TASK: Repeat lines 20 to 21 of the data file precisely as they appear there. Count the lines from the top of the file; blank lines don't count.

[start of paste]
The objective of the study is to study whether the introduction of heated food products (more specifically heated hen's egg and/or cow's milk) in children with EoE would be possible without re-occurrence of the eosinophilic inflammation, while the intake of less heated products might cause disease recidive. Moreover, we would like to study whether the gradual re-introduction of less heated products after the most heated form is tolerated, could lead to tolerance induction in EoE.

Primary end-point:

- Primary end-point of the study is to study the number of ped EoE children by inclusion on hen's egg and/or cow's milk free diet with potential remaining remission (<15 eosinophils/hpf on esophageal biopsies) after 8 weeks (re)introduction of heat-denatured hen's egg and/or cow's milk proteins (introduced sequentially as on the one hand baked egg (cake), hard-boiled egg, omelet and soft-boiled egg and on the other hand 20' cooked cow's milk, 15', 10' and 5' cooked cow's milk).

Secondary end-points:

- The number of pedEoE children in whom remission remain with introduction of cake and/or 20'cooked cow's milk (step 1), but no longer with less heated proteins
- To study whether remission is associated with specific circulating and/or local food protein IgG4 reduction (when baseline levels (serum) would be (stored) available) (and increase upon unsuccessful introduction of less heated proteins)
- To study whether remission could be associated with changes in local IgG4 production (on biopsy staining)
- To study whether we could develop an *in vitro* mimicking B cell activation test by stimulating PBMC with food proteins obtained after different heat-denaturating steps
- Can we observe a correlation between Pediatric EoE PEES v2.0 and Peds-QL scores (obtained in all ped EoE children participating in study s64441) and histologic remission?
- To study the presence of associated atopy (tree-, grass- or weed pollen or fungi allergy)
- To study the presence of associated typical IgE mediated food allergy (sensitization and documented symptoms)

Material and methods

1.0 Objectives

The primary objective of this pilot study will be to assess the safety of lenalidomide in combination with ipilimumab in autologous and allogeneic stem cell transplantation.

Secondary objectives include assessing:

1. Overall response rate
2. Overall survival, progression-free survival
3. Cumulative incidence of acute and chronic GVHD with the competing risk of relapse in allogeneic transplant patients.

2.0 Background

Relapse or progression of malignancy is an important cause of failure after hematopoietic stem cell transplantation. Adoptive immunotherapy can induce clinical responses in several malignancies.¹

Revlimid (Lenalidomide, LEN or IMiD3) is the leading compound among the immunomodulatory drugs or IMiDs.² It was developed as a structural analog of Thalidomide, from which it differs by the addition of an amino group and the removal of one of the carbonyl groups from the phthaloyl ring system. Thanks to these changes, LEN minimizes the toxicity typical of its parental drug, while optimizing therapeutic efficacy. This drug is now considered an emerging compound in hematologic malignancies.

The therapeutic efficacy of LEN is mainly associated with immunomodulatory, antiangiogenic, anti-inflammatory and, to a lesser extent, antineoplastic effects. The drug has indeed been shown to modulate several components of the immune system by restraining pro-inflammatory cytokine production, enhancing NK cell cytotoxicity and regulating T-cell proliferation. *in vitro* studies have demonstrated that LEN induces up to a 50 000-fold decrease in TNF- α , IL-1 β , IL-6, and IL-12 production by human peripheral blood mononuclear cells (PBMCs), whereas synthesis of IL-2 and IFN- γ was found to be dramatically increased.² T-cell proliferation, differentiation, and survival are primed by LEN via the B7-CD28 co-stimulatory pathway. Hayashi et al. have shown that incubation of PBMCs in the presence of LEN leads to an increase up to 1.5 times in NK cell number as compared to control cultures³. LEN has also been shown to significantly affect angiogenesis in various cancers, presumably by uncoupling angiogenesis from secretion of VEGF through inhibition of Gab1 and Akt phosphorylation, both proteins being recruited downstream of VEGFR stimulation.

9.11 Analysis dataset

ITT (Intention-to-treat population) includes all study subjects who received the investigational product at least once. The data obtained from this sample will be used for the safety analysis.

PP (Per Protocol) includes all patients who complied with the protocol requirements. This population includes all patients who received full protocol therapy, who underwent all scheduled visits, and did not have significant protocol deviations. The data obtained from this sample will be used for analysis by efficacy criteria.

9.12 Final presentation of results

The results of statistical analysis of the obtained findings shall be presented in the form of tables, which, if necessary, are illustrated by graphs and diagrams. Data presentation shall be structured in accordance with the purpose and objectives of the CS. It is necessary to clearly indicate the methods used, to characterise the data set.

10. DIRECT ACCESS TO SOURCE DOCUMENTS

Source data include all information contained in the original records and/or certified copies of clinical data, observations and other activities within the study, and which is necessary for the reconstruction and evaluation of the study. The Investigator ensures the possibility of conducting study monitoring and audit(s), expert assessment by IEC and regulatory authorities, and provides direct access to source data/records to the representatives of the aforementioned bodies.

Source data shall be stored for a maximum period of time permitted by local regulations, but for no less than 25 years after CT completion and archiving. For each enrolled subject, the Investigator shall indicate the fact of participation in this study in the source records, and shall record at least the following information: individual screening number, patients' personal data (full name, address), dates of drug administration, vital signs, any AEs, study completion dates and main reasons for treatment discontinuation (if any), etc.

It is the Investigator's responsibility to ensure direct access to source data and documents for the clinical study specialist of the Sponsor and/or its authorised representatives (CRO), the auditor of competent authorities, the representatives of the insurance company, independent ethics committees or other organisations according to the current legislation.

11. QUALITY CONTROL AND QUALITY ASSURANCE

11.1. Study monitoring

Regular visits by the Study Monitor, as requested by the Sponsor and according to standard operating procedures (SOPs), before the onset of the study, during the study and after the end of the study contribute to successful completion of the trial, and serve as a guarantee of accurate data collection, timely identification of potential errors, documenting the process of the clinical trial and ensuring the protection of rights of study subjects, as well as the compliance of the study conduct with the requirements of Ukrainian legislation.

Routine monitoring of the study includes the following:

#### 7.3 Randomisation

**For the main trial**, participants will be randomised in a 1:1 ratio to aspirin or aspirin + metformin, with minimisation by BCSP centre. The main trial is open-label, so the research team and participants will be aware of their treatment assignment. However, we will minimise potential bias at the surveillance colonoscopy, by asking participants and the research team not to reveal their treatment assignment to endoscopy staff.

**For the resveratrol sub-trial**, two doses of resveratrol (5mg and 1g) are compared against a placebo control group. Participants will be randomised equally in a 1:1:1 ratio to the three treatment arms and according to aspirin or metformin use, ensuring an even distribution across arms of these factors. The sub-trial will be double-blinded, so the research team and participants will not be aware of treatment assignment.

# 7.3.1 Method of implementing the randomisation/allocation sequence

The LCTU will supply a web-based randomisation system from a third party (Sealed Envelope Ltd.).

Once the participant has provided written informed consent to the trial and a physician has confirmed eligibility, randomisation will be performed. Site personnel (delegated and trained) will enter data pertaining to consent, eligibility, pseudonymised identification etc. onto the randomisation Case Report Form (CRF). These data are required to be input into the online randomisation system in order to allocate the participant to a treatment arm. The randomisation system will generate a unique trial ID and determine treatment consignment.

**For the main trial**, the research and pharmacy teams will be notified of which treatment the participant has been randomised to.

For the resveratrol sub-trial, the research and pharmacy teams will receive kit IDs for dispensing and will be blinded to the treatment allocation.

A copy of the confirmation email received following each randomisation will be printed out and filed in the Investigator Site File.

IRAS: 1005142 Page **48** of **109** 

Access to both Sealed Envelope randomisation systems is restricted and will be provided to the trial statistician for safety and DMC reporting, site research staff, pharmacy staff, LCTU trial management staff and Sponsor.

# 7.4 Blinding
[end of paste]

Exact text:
Relapse or progression of malignancy is an important cause of failure after hematopoietic stem cell transplantation. Adoptive immunotherapy can induce clinical responses in several malignancies.¹

Revlimid (Lenalidomide, LEN or IMiD3) is the leading compound among the immunomodulatory drugs or IMiDs.² It was developed as a structural analog of Thalidomide, from which it differs by the addition of an amino group and the removal of one of the carbonyl groups from the phthaloyl ring system. Thanks to these changes, LEN minimizes the toxicity typical of its parental drug, while optimizing therapeutic efficacy. This drug is now considered an emerging compound in hematologic malignancies.